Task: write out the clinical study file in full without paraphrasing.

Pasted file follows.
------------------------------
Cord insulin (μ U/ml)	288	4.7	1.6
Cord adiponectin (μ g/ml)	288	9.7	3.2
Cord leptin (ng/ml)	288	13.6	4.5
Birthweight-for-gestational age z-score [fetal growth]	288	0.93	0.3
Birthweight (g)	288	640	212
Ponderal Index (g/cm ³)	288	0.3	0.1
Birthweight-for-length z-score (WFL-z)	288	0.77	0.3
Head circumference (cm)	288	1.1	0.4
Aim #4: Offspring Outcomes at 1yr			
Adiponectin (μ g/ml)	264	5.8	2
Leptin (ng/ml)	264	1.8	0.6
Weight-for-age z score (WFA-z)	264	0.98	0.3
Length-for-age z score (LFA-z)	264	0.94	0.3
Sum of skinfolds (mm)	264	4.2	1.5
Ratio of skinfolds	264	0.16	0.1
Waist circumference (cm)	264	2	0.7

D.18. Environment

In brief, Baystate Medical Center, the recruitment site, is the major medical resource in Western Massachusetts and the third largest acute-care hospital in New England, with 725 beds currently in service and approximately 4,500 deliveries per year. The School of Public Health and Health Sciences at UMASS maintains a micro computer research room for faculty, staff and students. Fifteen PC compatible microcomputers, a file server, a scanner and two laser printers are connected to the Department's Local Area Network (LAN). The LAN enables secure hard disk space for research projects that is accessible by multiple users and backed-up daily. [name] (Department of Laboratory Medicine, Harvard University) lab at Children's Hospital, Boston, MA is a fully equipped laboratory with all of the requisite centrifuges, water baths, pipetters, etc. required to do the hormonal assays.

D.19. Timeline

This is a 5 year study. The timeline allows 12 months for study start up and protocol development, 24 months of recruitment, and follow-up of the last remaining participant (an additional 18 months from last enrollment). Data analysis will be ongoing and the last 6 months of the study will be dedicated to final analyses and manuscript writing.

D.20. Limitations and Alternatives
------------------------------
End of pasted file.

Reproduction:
Cord insulin (μ U/ml)	288	4.7	1.6
Cord adiponectin (μ g/ml)	288	9.7	3.2
Cord leptin (ng/ml)	288	13.6	4.5
Birthweight-for-gestational age z-score [fetal growth]	288	0.93	0.3
Birthweight (g)	288	640	212
Ponderal Index (g/cm ³)	288	0.3	0.1
Birthweight-for-length z-score (WFL-z)	288	0.77	0.3
Head circumference (cm)	288	1.1	0.4
Aim #4: Offspring Outcomes at 1yr			
Adiponectin (μ g/ml)	264	5.8	2
Leptin (ng/ml)	264	1.8	0.6
Weight-for-age z score (WFA-z)	264	0.98	0.3
Length-for-age z score (LFA-z)	264	0.94	0.3
Sum of skinfolds (mm)	264	4.2	1.5
Ratio of skinfolds	264	0.16	0.1
Waist circumference (cm)	264	2	0.7

D.18. Environment

In brief, Baystate Medical Center, the recruitment site, is the major medical resource in Western Massachusetts and the third largest acute-care hospital in New England, with 725 beds currently in service and approximately 4,500 deliveries per year. The School of Public Health and Health Sciences at UMASS maintains a micro computer research room for faculty, staff and students. Fifteen PC compatible microcomputers, a file server, a scanner and two laser printers are connected to the Department's Local Area Network (LAN). The LAN enables secure hard disk space for research projects that is accessible by multiple users and backed-up daily. [name] (Department of Laboratory Medicine, Harvard University) lab at Children's Hospital, Boston, MA is a fully equipped laboratory with all of the requisite centrifuges, water baths, pipetters, etc. required to do the hormonal assays.

D.19. Timeline

This is a 5 year study. The timeline allows 12 months for study start up and protocol development, 24 months of recruitment, and follow-up of the last remaining participant (an additional 18 months from last enrollment). Data analysis will be ongoing and the last 6 months of the study will be dedicated to final analyses and manuscript writing.

D.20. Limitations and Alternatives